Get Your Premium Membership

Elizabeth Bishop Biography | Poet

Elizabeth Bishop Biography. Read biographical information including facts, poetic works, awards, and the life story and history of Elizabeth Bishop. This short biogrpahy feature on Elizabeth Bishop will help you learn about one of the best famous poet poets of all-time.


Photo of Elizabeth Bishop
Poems | Best Poems | Short Poems | Quotes

Biography

Elizabeth Bishop, an American poet, was born on February 8, 1911, in Worcester, Massachusetts, and died on October 6, 1979, in Boston Massachusetts, at the age of 68. She is considered one of the most distinguished American poets of the 20th century, and was probably one of the most adorned in her achievements, receiving many awards and commemorations.

Major Achievements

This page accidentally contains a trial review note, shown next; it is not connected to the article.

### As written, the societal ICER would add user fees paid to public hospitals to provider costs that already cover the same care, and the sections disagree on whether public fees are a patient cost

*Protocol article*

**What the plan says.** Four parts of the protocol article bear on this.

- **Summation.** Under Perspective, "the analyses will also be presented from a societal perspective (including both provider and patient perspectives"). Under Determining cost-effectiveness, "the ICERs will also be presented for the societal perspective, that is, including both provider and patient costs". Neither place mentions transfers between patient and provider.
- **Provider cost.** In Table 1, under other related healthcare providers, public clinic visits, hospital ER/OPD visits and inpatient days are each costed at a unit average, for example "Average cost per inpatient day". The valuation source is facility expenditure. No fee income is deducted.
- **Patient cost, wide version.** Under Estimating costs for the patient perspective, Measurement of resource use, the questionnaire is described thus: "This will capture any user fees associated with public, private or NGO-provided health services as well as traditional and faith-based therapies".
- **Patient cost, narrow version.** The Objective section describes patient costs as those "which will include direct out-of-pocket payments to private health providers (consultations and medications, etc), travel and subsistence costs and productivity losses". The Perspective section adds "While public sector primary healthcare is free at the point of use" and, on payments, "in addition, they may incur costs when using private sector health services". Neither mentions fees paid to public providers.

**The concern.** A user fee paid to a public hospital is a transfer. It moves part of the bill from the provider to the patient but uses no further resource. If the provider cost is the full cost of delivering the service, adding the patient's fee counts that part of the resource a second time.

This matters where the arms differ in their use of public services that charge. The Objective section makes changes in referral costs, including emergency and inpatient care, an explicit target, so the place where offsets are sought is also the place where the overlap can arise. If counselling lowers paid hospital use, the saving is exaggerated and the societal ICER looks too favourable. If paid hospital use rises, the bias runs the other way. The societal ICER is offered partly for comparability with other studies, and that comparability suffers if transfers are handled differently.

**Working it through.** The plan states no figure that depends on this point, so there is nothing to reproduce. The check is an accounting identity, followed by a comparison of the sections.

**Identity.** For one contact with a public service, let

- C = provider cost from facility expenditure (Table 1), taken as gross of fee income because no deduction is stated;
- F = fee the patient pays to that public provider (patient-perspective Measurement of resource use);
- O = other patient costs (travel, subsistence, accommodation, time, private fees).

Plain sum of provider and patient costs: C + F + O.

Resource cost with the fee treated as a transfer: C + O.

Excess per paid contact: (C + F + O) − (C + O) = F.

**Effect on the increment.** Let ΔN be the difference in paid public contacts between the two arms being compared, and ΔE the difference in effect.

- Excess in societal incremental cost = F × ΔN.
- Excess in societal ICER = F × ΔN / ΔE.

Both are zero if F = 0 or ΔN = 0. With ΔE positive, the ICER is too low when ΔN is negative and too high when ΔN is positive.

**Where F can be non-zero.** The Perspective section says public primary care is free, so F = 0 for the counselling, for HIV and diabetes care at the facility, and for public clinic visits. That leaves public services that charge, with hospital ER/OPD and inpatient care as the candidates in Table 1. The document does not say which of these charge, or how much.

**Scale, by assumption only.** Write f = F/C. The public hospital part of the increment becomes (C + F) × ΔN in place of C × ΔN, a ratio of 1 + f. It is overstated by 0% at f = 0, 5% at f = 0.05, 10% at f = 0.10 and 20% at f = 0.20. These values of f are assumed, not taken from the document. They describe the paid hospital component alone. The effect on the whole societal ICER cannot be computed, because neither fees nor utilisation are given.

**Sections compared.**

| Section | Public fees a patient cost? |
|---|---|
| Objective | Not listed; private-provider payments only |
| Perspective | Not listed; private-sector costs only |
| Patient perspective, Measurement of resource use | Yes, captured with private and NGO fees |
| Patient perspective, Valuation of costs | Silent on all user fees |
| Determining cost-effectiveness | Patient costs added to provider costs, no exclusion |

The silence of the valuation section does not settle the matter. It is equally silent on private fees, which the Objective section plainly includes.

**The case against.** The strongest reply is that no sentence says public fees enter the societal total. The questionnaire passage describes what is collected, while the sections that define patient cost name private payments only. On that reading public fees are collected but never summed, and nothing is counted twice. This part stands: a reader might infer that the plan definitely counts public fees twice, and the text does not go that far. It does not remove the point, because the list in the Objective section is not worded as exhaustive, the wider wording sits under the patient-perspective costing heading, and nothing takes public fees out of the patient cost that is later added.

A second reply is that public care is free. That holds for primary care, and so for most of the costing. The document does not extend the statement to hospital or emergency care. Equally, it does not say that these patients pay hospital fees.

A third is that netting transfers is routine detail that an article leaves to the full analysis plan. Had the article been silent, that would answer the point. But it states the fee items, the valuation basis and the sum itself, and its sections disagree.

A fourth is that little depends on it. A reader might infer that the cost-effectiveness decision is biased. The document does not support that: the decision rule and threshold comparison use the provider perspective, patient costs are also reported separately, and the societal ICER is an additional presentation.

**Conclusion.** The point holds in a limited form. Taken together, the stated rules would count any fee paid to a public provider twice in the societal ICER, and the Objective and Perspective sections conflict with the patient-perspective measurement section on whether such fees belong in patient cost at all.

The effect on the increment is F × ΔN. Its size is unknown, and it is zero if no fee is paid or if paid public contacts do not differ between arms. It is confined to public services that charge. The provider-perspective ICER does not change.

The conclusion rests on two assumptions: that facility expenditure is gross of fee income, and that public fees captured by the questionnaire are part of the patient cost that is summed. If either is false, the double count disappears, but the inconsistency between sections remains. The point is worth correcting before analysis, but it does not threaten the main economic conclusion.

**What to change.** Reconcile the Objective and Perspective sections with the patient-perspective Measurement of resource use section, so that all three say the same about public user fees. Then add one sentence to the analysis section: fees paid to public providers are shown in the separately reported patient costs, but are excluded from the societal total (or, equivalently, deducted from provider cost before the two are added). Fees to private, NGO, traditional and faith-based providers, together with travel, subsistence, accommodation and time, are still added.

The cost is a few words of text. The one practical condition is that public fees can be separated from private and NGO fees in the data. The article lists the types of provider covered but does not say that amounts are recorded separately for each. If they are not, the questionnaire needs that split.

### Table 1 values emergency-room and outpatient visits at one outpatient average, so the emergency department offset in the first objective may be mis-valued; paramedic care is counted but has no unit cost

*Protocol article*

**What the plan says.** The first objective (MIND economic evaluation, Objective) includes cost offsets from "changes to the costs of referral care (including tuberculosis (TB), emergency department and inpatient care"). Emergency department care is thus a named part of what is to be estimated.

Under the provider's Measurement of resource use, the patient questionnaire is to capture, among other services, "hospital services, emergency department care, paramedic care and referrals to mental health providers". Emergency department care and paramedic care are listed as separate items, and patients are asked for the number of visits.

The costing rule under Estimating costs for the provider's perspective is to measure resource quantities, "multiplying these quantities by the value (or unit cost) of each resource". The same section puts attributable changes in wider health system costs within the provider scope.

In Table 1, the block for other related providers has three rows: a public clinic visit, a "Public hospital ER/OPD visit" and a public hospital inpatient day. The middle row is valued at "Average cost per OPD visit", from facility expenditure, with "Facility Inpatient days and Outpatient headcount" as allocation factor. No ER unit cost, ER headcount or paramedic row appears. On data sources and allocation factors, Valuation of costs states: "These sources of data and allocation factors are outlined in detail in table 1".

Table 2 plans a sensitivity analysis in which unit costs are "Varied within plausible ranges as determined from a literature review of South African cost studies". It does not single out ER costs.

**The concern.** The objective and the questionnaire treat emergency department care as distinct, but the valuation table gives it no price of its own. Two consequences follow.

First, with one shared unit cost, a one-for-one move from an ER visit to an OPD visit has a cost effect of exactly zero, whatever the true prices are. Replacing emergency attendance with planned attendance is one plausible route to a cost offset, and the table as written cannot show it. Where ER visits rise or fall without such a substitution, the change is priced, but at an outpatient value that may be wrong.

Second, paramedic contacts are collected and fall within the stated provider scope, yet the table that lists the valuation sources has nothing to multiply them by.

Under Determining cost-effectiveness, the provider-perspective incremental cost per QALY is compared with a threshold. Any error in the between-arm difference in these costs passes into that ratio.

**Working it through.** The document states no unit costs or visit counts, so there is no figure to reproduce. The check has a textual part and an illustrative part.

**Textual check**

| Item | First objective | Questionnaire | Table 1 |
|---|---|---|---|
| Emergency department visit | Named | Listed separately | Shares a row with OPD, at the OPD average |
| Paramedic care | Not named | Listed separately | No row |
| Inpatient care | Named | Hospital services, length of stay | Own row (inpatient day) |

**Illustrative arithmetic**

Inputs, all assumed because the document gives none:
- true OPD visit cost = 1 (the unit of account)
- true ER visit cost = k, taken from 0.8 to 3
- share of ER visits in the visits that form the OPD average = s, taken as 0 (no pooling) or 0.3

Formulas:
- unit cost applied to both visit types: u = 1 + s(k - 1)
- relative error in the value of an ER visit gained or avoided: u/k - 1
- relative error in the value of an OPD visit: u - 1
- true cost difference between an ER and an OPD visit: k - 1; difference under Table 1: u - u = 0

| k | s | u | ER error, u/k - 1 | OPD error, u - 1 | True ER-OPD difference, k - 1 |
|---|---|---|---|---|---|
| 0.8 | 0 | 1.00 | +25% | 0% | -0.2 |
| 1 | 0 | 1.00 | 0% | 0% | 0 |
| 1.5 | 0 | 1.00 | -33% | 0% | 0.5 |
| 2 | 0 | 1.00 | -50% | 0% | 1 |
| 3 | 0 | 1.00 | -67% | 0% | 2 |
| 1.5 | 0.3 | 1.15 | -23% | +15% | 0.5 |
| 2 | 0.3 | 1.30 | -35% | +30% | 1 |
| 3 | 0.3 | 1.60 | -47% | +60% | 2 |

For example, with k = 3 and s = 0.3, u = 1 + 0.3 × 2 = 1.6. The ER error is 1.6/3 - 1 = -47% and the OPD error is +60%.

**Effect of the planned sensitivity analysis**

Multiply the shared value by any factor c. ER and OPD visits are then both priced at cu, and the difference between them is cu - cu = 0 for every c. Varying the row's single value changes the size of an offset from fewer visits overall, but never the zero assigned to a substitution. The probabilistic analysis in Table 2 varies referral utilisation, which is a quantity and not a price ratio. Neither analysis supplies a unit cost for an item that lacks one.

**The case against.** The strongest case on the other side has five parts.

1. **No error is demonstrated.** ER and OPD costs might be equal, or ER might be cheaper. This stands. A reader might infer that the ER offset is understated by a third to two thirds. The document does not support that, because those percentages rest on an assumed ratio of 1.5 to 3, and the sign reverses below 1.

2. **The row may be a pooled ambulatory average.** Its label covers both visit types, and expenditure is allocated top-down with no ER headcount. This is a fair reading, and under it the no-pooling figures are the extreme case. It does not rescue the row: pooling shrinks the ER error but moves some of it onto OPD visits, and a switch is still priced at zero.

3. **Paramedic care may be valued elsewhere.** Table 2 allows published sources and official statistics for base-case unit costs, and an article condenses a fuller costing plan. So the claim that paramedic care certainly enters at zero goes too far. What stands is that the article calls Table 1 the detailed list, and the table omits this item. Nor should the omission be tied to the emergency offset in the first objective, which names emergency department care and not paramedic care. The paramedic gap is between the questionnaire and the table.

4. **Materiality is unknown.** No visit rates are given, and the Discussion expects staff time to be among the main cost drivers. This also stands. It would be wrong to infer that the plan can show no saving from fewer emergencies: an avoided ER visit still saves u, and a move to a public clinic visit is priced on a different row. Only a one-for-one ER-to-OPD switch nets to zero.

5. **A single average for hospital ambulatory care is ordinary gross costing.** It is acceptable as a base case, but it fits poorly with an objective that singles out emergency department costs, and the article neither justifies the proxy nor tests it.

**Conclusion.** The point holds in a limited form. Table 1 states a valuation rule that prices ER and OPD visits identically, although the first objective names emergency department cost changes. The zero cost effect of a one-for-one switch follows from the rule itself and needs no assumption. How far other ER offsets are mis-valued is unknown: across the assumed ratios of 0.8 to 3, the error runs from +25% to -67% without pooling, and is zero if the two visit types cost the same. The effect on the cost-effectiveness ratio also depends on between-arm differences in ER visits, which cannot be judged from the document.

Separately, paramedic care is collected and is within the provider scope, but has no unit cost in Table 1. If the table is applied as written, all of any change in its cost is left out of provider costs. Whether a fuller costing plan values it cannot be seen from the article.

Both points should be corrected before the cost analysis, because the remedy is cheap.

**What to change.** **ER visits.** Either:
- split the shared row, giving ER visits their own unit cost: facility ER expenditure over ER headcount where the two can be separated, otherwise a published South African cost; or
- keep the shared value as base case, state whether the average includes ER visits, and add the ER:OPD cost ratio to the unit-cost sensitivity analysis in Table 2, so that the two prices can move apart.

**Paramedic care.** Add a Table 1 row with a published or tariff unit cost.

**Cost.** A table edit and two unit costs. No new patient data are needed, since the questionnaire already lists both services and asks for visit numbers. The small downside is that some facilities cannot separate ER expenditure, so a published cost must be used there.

She was a chancellor of the Academy of American Poets, and a consultant in poetry for the Library of Congress from 1949 to 1950. She was a member of the American Academy of Arts and Letters in 1976. Bishop's first book, North & South, won the Houghton Mifflin Poetry Award in 1946, and was reprinted in 1955 with additions, as North & South: A Cold Spring, winning Bishop a Pulitzer Prize For Poetry. Her next collection of poetry, Questions of Travel, won the National Book Award in 1965. In 1967, Bishop was awarded two Guggenheim fellowships. The Complete Poems won the National Book Award in 1969. Geography III (1976) was awarded the National Book Critics Circle Award. In 1976, Bishop became the first American and the first woman to win the Books Abroad/Neustadt Prize for Literature. Bishop also was given a number of honorary degrees from Adelphi, Amherst College, Brandeis, Brown, Dalhousie, Princeton, and Smith College.